The Lost Daughter (2021) – The Movie Reviews

The Lost Daughter is a psychological drama signed by an actress Megi Džilenhol in his feature-length directorial debut based on the novel of the same name by Elena Ferrante. The film premiered at the Venice Film Festival, where it won the screenplay category, and after a short cinematic distribution, it arrived on Netflix servers on December 31st.

The plot of the film follows Leda (Olivia Coleman), a middle-aged professor of literature who is on an independent vacation in Greece. On the beach, her young mother Nina catches the eye (Dakota Johnson) and her daughter and obsession with them brings back her own memories of the confusion and problems of early motherhood. An impulsive and seemingly harmless act, she is placed in a strange and sinister world of her own mind, where she is forced to face the unconventional choices she made as a young mother, as well as their consequences.

Many say there is no greater joy than becoming a parent. The unspoken agreement is that every parent, especially the mother, would have to show that feeling of happiness, privileges and satisfaction all the time. However, the mood and attitude of this film towards parenthood is honest, cynical and cold. The Lost Daughter emphasizes the particularly specific pressures, expectations and responsibilities that individuals and society place on mothers, and we follow the painful portrait of motherhood with a quiet, somewhat eerie intensity.

Our protagonist perfectly coldly and pessimistically says that children are a terrible responsibility. The young mother to whom it was addressed probably does not want to hear it, but according to the Lady, it is the only thing she needs to know – she cannot understand it now, but she certainly will. It is noticeable that Leda is very lonely on vacation and that she talks about her past in vague statements and riddles. Also, it is a big puzzle why she ended up alone and practically without contact with her daughters.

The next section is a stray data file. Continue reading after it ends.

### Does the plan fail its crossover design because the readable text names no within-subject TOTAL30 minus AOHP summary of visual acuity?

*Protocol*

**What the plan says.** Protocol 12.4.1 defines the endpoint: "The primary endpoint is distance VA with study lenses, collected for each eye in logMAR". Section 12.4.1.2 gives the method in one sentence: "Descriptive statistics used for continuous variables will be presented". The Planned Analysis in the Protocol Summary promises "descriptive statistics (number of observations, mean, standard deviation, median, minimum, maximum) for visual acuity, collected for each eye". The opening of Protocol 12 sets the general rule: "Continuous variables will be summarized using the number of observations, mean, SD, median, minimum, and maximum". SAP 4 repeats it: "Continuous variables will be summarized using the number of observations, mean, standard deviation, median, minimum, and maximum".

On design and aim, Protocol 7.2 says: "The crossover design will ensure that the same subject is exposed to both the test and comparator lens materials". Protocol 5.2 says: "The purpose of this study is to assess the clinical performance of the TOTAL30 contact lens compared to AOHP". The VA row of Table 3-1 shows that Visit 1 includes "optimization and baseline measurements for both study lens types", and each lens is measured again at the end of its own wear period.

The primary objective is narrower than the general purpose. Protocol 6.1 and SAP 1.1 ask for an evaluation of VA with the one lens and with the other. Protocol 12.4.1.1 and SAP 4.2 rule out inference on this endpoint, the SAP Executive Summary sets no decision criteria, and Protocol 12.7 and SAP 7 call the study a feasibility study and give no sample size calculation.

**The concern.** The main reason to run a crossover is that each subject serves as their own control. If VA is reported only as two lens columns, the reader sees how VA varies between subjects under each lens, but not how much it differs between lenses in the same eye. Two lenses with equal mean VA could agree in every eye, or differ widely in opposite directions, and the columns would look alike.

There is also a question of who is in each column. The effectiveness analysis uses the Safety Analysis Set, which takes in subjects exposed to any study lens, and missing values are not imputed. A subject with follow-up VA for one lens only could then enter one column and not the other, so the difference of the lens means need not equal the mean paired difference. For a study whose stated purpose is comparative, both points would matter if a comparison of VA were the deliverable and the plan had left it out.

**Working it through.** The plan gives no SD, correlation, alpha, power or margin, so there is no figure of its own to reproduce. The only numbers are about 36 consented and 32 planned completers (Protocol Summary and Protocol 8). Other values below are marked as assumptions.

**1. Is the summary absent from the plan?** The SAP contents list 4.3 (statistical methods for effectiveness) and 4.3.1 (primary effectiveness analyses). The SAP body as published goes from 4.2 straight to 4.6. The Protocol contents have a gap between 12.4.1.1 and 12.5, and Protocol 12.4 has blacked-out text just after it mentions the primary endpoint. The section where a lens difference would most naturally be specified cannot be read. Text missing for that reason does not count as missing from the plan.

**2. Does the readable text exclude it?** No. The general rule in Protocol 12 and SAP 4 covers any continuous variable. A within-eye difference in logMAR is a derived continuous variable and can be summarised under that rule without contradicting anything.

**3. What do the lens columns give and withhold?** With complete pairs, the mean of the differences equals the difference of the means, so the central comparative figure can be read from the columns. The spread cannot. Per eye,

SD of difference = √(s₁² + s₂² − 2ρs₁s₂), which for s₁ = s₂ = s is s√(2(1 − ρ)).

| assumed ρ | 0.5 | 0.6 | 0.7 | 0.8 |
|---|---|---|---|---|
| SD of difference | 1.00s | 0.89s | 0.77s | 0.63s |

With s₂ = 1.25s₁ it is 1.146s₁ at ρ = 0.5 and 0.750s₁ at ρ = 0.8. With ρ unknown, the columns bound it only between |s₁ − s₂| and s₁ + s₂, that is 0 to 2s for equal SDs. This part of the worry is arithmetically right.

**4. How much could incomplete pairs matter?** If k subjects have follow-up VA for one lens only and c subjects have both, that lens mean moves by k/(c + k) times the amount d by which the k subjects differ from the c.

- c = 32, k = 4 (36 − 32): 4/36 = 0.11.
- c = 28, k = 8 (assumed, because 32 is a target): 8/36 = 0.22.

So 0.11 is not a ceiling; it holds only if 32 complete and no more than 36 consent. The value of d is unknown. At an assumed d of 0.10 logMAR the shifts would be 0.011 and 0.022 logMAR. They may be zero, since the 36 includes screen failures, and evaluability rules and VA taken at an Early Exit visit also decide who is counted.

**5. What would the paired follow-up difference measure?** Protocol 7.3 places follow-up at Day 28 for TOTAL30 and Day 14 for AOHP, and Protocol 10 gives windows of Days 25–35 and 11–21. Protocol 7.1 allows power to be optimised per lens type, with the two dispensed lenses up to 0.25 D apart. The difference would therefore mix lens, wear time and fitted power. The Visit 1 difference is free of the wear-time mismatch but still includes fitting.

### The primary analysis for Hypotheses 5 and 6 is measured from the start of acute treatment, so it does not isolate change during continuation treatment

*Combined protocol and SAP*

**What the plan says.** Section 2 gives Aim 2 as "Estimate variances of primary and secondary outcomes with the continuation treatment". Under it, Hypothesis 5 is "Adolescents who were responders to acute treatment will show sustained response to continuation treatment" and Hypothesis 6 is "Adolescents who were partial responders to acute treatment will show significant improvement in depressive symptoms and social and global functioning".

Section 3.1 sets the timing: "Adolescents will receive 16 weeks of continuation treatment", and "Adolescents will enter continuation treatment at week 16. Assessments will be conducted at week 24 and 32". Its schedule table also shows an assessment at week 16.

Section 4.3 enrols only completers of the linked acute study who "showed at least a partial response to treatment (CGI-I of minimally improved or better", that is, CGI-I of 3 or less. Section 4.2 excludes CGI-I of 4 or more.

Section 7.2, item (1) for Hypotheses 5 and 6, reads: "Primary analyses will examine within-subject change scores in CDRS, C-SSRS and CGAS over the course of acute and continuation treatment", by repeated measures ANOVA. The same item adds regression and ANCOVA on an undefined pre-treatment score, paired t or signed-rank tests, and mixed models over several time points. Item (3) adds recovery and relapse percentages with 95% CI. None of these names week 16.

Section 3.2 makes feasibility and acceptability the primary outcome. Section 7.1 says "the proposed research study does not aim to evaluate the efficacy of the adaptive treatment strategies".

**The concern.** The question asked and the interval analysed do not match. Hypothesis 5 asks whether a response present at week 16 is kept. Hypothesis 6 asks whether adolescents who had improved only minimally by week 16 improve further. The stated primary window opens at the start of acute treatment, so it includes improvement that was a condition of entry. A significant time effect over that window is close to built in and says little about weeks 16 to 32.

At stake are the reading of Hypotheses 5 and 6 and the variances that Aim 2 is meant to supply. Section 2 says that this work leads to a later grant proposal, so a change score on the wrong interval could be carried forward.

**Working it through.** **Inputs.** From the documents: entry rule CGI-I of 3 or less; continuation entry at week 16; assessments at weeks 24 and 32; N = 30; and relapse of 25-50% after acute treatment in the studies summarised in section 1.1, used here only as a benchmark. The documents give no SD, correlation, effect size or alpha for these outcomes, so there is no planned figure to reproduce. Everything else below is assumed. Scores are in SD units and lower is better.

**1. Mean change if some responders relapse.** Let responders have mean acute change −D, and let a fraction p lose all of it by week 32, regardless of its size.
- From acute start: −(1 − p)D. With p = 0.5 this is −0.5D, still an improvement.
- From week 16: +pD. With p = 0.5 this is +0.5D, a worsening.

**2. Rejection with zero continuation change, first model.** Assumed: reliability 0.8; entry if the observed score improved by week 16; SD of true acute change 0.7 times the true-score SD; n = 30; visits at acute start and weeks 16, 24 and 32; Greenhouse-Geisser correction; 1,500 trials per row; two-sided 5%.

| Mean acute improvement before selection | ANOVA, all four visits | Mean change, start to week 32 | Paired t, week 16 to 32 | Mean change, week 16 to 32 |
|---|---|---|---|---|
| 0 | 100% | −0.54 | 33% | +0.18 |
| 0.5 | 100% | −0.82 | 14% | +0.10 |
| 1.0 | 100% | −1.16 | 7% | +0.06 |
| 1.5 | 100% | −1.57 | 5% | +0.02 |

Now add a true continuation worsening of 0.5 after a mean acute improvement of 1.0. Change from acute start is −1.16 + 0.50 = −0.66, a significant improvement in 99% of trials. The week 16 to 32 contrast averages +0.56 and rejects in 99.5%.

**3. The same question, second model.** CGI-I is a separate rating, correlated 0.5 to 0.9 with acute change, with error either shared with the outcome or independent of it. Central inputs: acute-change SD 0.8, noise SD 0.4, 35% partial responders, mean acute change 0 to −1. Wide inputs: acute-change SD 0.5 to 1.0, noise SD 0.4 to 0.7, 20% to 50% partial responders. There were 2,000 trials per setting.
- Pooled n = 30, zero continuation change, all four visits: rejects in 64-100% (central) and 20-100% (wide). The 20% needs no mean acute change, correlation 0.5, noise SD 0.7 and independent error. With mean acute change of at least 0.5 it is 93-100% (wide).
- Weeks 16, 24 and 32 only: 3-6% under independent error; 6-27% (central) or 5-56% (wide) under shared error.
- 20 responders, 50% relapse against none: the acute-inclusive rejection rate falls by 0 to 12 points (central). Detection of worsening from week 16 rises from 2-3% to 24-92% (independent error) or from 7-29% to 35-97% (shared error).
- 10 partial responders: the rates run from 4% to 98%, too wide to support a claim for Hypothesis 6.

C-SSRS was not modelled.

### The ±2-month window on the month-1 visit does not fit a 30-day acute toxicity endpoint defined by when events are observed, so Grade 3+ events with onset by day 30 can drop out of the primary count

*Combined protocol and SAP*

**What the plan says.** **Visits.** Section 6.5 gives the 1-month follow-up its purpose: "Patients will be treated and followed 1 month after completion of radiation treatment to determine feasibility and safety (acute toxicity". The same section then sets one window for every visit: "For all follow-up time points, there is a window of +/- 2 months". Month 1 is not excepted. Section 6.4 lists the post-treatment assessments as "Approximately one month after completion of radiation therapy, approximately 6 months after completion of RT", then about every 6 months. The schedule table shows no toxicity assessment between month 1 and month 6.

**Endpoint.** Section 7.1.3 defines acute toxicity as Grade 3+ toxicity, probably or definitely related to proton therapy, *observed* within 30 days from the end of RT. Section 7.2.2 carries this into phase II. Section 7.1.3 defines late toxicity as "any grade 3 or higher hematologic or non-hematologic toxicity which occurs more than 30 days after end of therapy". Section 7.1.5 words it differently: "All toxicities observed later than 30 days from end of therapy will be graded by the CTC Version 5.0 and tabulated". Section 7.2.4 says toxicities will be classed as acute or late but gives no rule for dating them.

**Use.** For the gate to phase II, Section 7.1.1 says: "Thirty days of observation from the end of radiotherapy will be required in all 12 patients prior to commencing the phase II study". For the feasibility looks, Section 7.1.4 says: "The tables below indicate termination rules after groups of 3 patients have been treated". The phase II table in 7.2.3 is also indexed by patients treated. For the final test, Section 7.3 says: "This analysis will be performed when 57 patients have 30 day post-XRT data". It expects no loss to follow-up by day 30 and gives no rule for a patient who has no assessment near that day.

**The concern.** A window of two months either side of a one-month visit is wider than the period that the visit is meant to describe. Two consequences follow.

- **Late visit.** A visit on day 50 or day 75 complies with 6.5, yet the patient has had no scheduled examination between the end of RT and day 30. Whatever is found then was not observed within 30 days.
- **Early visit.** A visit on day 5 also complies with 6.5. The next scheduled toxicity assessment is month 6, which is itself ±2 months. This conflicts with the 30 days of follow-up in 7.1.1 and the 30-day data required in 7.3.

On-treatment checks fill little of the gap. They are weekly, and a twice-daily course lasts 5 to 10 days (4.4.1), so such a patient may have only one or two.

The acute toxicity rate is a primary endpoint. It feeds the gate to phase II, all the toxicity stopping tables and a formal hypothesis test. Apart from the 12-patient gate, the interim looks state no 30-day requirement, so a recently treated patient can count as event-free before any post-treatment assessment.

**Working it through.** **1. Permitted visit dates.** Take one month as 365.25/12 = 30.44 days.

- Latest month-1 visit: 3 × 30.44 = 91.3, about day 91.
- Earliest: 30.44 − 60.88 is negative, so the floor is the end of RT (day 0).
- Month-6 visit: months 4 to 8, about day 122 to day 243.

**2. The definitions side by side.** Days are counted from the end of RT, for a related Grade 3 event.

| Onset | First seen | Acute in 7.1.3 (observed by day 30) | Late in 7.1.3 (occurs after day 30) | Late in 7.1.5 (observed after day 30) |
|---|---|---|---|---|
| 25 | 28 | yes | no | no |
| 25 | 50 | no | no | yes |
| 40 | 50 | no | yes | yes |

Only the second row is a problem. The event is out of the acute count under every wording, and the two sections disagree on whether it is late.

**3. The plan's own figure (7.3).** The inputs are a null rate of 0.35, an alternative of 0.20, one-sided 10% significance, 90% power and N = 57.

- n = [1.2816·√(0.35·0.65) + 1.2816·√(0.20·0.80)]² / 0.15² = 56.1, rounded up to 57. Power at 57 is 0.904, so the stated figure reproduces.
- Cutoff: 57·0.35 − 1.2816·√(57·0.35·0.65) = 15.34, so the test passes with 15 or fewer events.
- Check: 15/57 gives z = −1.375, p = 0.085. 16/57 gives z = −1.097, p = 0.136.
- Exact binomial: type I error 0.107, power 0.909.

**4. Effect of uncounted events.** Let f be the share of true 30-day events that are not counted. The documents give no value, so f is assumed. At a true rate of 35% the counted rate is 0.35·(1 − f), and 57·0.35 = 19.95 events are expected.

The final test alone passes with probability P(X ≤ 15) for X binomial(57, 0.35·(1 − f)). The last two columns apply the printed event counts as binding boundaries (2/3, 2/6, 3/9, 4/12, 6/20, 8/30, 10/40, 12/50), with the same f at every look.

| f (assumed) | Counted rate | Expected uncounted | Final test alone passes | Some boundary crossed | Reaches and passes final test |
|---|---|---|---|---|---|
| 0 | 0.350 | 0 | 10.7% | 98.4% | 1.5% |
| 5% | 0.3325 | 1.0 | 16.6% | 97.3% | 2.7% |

Although Leda enjoys a vacation at the beginning of the film, the introductory scene sets out the logistics of a potential tragedy. The town itself is like a bowl of fruit – beautiful on the surface, while something rotten below the surface. Her opposition to a rude family and finding a child make her a combination of a local hero and a secret thief. The rest of the film offers us her interactions with people at sea while the tension hangs in the air, as well as scenes from the past in which the younger Leda (Jesse Buckley) feels constant pressure to be the perfect mother to her little daughters.

This psychological drama has a dose of mystery that completely refers to Leda, a somewhat rude woman full of pain. Everything related to her is presented by a combination of implicit sympathy and almost fateful inevitability. The feelings that led her to this place, as well as the growing number of dangers in it, are completely natural and not her fault, but in her definition of her own life, something went completely wrong. Also, the film has elements of a thriller because Leda tries to keep a secret from suspicious people in a small town.

Olivia Coleman is a solid and stunning portrait of a combination of anger and anxiety that is spreading all the time. Her Leda is a set of contradictions, she suffers from headaches when the situation becomes too difficult and the actress exudes that some nervous energy that suggests darker feelings of guilt and trauma. As for Buckley, her Leda is much more raw and intimate and almost immediately has our sympathies, in the sense that we understand her choices and what triggered those choices. In my opinion, this film lacks a slightly clearer context that would be achieved by an adult from her family, especially since Leda herself does not understand her own behavior.

The Lost Daughter is a psychological drama in which we follow a heroine who is cruelly confronted with a messy past – an art film in which not much happens with a bold and ambitious story and a fantastically expressive face of Olivia Coleman.

my final grade: 6/10

Source: The Filmske Recenzije by

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